Itt’s been a difficult year for shoppers looking for cars, electronics and anything that requires a computer chip. A global semiconductor shortage has left many companies unable to fill orders or even finish products they’ve started assembling, clogging up warehouses and leaving a lack of inventory across the nation.
It is almost impossible to buy a brand new PlayStation 5 console. Many automakers have had to slow down their production, causing delays in shipments. It’s even impacted more obscure products—just try to find an affordable dog washing booth these days. The pandemic that shook the semiconductor supply chain in the world two years ago still affects the chip manufacturers who make these chips.
With the approval of a package worth $52 billion this week, the Senate may provide relief. It will vote on legislation that provides tax credit and funding to domestic manufacturers and processors. The House could consider it before August recess if the Senate approves the bill as planned.
“We are overly dependent on other countries for chips,” Commerce Secretary Gina Raimondo told TIME on Tuesday while the Senate voted to limit debate on the spending package. “Chips are the most essential item in modern industrial equipment, medical technology and every piece of military equipment.”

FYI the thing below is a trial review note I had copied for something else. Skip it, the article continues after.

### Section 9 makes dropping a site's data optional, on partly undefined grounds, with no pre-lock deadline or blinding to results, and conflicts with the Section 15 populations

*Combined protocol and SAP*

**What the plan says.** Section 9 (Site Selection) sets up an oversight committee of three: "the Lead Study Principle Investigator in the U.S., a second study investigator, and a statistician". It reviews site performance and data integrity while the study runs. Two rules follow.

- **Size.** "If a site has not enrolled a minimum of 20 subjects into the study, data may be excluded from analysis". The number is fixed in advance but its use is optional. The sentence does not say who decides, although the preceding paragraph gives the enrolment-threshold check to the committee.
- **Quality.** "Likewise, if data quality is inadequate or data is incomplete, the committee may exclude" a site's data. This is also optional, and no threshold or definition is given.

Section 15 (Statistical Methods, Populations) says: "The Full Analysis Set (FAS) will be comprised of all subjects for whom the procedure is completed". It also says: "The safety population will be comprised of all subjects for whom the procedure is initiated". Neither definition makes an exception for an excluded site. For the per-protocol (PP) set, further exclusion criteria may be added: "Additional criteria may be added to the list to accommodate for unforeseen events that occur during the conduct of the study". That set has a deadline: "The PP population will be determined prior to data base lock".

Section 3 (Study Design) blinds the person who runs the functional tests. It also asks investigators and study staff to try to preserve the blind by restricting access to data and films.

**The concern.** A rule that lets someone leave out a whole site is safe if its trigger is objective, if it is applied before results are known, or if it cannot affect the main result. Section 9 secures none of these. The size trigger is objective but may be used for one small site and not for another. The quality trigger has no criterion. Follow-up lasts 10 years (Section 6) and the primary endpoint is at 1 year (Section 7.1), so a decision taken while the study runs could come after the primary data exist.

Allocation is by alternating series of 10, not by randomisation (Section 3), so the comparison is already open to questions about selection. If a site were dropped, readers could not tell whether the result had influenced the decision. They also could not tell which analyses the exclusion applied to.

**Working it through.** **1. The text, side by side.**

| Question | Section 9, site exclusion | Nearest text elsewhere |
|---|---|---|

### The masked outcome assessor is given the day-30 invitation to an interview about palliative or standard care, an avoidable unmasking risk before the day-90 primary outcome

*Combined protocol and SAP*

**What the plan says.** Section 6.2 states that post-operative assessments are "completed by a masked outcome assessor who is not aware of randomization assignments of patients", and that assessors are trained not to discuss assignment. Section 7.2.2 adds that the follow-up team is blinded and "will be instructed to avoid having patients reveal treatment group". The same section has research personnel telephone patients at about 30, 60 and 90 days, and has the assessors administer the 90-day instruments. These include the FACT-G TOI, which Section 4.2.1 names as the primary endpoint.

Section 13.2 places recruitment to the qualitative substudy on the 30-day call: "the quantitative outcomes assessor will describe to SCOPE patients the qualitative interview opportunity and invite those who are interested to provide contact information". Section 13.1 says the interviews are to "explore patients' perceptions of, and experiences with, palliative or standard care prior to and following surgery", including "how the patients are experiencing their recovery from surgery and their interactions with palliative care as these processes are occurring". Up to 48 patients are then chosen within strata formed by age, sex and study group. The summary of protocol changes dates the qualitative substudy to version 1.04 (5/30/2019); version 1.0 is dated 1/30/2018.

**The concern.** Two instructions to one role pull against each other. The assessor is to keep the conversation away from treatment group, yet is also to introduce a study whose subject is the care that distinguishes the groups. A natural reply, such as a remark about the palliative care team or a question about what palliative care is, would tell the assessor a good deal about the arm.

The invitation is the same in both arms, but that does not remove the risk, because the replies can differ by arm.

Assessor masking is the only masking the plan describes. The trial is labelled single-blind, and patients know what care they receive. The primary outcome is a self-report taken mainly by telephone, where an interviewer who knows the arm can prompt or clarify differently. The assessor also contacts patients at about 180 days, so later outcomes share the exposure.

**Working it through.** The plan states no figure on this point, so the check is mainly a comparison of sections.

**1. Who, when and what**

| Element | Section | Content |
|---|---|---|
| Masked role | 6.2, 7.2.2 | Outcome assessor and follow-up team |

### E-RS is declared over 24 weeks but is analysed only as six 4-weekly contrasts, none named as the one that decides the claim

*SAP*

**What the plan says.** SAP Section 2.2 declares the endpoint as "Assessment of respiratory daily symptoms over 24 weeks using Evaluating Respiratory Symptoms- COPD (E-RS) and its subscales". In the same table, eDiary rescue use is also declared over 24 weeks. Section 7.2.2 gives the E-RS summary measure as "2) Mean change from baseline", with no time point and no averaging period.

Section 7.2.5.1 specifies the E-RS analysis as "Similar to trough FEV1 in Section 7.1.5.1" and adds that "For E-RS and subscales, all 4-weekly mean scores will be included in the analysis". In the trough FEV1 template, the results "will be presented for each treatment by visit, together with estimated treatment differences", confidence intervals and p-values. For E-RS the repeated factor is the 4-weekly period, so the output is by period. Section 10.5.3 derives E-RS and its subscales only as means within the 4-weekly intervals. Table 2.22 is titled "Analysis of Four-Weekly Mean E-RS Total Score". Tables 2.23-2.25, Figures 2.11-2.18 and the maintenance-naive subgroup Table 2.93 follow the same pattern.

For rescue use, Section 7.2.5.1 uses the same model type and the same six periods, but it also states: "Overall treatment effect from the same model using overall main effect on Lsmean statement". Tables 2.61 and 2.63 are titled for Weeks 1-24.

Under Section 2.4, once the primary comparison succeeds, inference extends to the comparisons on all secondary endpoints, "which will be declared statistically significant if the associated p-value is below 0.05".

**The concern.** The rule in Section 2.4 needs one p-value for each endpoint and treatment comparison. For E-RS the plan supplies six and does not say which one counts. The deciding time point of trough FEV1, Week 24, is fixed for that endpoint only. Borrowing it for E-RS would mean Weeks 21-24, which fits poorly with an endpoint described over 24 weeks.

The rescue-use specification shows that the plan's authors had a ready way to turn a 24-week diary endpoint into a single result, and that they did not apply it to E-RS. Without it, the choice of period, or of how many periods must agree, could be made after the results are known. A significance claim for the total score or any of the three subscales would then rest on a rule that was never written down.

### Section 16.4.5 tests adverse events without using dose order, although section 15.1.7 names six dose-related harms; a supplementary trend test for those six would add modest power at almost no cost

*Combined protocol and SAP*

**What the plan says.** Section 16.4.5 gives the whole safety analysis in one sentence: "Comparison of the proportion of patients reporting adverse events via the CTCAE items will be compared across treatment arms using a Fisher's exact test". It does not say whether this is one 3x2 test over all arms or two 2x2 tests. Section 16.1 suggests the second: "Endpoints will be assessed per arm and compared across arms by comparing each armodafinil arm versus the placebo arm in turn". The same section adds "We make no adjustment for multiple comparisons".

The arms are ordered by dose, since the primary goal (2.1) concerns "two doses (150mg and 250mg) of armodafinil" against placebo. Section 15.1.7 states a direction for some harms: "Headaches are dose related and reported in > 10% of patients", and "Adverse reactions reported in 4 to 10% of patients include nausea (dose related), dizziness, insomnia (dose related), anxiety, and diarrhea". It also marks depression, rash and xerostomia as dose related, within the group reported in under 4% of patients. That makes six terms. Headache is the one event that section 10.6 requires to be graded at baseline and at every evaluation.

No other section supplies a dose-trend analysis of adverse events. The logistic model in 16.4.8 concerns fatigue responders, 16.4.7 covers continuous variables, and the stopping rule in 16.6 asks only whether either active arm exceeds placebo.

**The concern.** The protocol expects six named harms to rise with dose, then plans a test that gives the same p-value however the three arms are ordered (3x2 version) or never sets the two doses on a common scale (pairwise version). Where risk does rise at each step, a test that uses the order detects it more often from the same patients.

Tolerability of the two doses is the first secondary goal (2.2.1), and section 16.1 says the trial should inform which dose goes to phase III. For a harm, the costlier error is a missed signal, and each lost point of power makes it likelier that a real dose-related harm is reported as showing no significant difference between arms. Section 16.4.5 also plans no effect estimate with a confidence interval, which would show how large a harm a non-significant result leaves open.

Supporters of the bill claim that the increase in federal spending will spur domestic chip production. But consumers might not see these effects until years later when they are shopping for electronic products.
The semiconductor used to be an inexpensive component that was manufactured at a cost of only two cents in 1970s for many large tech and automotive firms. Today, the most significant obstacle to sales is these small electronic switches.
A iPhone 13 uses 60 semiconductors. For the PlayStation 5, it takes about 130. Javelin missile systems contain about 200 chips while advanced defense helicopters are equipped with over 2000. The problem is more severe for automobiles. About 8,000 microchips are contained in the Porsche Taycan. Even though the microchip shortage in global markets may have subsided after just two years, automakers and tech companies are working together to increase their control over raw material and chip supply.
Learn more Intel Announces Plans to Build a Massive Ohio Factory To Combat the Chip Shortage
This is the deeper issue
But with chips in the spotlight, many in the industry are warning lawmakers that the ongoing chip shortage can’t be solved by a sudden surge in government funding.